Here’s Looking at You

Scene: a table for two in the assisted living dining room. Rick, a 75 (or older man) with a high voice, takes out his sitting donut (is that what they’re called) from his walker, places it on the seat and sits down opposite a woman – I may as well call her Elsa – I don’t know her real name anyway.

She is well into her 80s, has flat grey hair that hangs down as if it were cut by placing a bowl on her head, measuring 10 inches and snipping from there. I know that beauty is only skin deep, but you would have to dig very deep to find it.

Her favorite activity, is to sit and watch the trains go by out the window, and every once in a while tell Rick: choo choo. As if she’s discovered something no one has seen before. But she’s not demented. She just notices things. Things she’s noticed the day before and the day before that.

At table, Rick reaches over and takes her liver spotted hand.

“You have the most beautiful hands I’ve ever seen. Do you know that?”

I can’t describe his voice, tho I’ve thought about it for days. Is there something slightly menacing about it? No, how can that be. At first it sound sugary. High-pitched, but not too high-pitched. In a former life, I can see him selling insurance. Or maybe snake oil. I really can’t tell.

She looks out the window while he goes on.

“You know, I love everything about you, dear . Do you know that?”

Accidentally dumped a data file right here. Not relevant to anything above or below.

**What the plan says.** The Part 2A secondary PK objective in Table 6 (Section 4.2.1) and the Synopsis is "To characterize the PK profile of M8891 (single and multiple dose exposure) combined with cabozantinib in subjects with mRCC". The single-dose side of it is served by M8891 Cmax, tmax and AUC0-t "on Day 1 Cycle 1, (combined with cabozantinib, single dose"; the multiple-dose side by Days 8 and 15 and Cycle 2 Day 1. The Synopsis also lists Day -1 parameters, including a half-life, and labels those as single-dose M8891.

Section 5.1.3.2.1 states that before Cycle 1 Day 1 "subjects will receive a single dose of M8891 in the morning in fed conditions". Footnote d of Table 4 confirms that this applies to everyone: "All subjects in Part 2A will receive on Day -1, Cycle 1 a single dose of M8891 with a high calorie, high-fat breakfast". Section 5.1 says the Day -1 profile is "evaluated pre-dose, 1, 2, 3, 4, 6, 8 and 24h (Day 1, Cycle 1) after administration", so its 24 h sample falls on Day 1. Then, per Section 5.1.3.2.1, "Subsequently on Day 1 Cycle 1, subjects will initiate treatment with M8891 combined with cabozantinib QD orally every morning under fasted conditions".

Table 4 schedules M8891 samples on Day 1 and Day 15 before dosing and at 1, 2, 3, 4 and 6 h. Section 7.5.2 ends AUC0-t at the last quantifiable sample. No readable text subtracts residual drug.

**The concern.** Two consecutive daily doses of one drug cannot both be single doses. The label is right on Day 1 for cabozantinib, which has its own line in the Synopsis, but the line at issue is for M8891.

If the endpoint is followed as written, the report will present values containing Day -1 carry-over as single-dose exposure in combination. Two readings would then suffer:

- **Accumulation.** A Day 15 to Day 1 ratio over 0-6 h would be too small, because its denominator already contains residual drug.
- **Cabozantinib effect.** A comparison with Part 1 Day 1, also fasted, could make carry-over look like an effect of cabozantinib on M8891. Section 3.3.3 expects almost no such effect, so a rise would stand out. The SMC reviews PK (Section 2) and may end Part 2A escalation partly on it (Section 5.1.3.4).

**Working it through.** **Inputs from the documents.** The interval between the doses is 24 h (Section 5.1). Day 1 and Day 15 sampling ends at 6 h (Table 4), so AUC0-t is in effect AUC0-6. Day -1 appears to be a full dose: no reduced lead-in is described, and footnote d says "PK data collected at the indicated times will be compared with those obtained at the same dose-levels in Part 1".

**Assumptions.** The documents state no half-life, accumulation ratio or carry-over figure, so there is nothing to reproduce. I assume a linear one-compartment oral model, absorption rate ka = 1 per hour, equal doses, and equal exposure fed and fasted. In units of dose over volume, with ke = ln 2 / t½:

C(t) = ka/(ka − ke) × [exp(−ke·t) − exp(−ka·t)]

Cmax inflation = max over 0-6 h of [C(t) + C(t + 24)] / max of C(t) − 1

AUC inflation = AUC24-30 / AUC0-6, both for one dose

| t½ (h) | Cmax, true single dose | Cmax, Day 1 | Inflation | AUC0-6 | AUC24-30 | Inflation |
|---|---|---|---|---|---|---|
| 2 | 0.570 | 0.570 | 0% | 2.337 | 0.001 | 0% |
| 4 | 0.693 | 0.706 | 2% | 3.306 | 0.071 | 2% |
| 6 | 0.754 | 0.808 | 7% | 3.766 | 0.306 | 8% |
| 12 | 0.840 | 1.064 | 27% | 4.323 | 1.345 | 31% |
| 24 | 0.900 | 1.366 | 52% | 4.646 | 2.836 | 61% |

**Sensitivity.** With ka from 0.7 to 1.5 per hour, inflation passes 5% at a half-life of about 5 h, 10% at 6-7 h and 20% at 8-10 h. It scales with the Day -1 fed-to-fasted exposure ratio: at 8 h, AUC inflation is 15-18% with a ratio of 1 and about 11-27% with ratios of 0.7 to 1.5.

No response that I can hear. They are at a nearby table. And I have to listen to the same dribble or wooing or whatever you want to call it every single day.

“You,” Rick continues, smoothing the hand, “are the most beautiful woman I’ve ever seen. Your face, your figure, and your brain. Do you know who I’m talking about, sweetheart?”

No response. The waitress walks by and says: Chicken or Pork?

This thankfully puts an end to the lovemaking for a while. The waitresses generally don’t tell you anything more about the entrees. And they’re always in a rush.

So if you’re fast, you say, what kind of chicken? Or what kind of pork? Or you’ve already tried to get a glimpse of the food as it speeds by on a cart.

After a lot of questioning, Elsa ends up getting a p&j sandwich. And Rick goes for the chicken. (In case you care, it’s chicken on a bun.) It’s a small chicken patty, preprocessed from chicken parts and always over-fried. Sometimes you need a scalpel to cut it.

Rick says to the waitress, “Oh, that looks delicious. Thank you dear!”

Then he turns back to Elsa.

“How is that sandwich sweetie?”

She responds but I can’t hear her.

Rick: You know who I love don’t you?

She shakes her head, no.

Rick: Oh you know. I’m head over heels in love with you. You know that.

So you get the idea. I do have to listen to this day after day, lunch and dinner. My own table companion is quiet, and deaf or going deaf. And I’m really not sure that I want to make fun of this scene that takes place several times a day.

She likes the attention, and saves a spot for him wherever they go by placing her sweater on the adjoining chair.

He loves having someone to love.

In fact, I’m the only one that minds. It reminds me of the mushy parts of all the adventure movies we watched as kids, before girls became interesting, when you’d go out for candy during the love scenes and return for the mighty battles.

But like the guy chained to the mountain with an eagle eating his liver, and the liver regrowing each night (one of those Greek guys) this dialogue continues everyday and I may have to take to wearing my noise-cancelling headphones during meals.

Here’s lookin’ at you kid.

Published by Dave

My name is David Beckerman. I am a fine art photographer working in New York City. Or I was before I had two strokes. I now write from a Nursing Home.

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